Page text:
This one almost got me this morning. ‘Watch What Happens When He Pours Green Liquid Into A Bunch Of Straws – Brilliant!’ What was this mystery green liquid? Would the straws explode? For a second, I got a flashback of the awesome experiment with Mentos in Diet Coke, then I quickly realised it probably wasn’t as exciting and it was probably the same tutorial about how to make jelly worms that I saw earlier on Pinterest. Fascinating. Not.
Yet they’re so tempting. You’re always One Click Away from discovering something Unbelievable, Shocking, Amazing or Heart-Warming. And so you click. Because you’re curious. Because you need a laugh. Because you need a cry. You follow the link only to find out it’s just a re-posted video from YouTube, a celebrity Instagram or an article that’s not worth calling an article. You promise yourself to do more scrolling in your News Feed and less clicking.
By using sensational and exaggerated titles on social media, sites hope to trick you into following their link, earning them money from advertisers. Clickbait is the word, and the worthless pages behind the links exist because advertisers pay for page clicks. If a site gets you to click onto a page where an advertisement is visible, the advertiser pays. They pay more if you play a video, more if you don’t click the skip button, more if you watch to the end, more if you click the ad, and more if you make a purchase. There are hundreds of sites creating and recycling content with only the interests of advertisers in mind. The financial income of many sites depends solely on how many readers see and click on advertisements. With this in mind, the priority is no longer to create good content, but to get people to click through to your page. This way they earn money even if no one reads the content.
Just because clickbait works though, that doesn’t make it nice. Curiosity killed the cat, but in this case curiosity mostly just leads to disappointment. Enough is enough. I’m not the only one who is fed up. Recently on Facebook, people have been commenting under clickbait articles, revealing the punch line and adding the hashtag #killtheclickbait. By ruining the surprise, they take away any power clickbaiters have over our curious minds. The fact that people are taking action to fight the system is a great indicator that there is room and readiness for change.
While well-intended, these actions may be counterproductive. Clicking, reading and commenting under posts means that more people will see them. To quote Oscar Wilde, “The only thing worse than being talked about is not being talked about.” So my advice is to just keep calm and scroll on. I guarantee you will not miss a thing. There is no interesting content behind those sneaky links. Save your clicks and your time for honest, real sites. I’m not saying we have to be deep and meaningful all the time. If you want to just look at pretty things and cooking tutorials get yourself over to Pinterest and enjoy!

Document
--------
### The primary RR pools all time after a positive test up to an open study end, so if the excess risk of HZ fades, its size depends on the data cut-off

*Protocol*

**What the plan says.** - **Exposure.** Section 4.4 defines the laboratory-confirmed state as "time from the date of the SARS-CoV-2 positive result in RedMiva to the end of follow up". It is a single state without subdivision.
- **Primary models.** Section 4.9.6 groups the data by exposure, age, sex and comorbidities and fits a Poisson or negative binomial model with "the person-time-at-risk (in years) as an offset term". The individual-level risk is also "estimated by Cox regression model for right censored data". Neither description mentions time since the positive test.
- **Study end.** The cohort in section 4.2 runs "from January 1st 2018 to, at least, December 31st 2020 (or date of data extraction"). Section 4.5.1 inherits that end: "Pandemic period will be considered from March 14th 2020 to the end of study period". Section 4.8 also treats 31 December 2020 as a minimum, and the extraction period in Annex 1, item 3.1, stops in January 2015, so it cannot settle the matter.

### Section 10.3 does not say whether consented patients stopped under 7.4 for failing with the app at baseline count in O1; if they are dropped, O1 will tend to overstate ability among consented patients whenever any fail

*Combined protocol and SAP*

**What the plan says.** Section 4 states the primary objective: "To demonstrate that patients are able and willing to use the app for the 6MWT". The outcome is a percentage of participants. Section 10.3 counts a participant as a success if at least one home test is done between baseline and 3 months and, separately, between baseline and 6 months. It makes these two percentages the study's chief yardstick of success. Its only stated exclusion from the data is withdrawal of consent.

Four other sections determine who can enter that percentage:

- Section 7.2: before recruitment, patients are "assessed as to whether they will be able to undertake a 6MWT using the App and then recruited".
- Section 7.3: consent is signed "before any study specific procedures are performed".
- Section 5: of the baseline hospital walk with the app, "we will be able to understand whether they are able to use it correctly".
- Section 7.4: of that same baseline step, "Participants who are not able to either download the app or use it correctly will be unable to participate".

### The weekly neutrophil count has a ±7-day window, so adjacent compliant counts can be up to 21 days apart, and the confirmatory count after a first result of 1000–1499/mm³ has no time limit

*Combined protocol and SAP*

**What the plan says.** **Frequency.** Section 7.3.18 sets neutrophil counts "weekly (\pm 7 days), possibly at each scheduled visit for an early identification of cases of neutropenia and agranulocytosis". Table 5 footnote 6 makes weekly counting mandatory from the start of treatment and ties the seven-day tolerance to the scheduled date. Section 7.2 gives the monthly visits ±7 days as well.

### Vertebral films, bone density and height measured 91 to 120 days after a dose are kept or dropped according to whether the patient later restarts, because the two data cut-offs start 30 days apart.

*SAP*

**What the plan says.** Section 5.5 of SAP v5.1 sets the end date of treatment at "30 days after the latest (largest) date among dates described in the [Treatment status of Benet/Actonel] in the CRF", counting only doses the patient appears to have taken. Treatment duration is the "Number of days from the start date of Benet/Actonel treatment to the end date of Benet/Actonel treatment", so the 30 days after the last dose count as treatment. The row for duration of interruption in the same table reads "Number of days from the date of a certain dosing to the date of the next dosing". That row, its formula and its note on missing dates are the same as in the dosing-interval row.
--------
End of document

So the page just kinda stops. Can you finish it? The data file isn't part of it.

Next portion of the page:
Which leaves one question: how can online media make money? There are other ways. By selling products, subscriptions, native advertising and sponsored content (and being honest about it). By having other business activities like events or consultancy. Interestingly, in the US, there is a system called ChangeTip allowing people to send small amounts of money without charging a fee. You tip the creator of online content just like you would tip your waiter in a restaurant. This puts the focus back on the relationship between the creator and the fan, much as how it works with crowdfunding. I would be happy to be able to send a few cents to the artists, journalists and musicians whose work I enjoy online. Without this kind of support it is almost impossible to survive in the online world.
Maybe someday, online magazines in Belgium will receive support from the government – just like the classic print media do today. Print media get a whopping 400 million euros every year in indirect support: they are exempt from value added tax, whereas Charlie doesn’t have this privilege. They also get free distribution when they publish at least four print issues per year, whereas Charlie pays 3,50 euros per issue distribution because it only publishes two issues per year. The reasoning behind this financial support is that ‘the public has a right to information’ but it seems that the rules were made in a time before the Internet was interwoven with our existence. Hopefully the government will soon see the importance of supporting online media. Environmentally this would also make sense, considering every year 34 million newspapers and magazines are thrown away without ever being read. The online media organization Media 21 is trying to change that.
For now, we should treat ourselves to good content and give our attention to sites that deserve it. If you keep clicking on clickbait, more clickbait will be made. You have the power to make a change in the landscape of online media. If you are feeling particularly inspired you can buy a subscription to Charlie, we’d love to get to know you better!
Just for laughs I have clickbaited some Charlie articles for you, can you resist clicking?
For those of you so inclined, I see a New Years resolution in here; to not fall into the clickbait trap in 2016. #killtheclickbait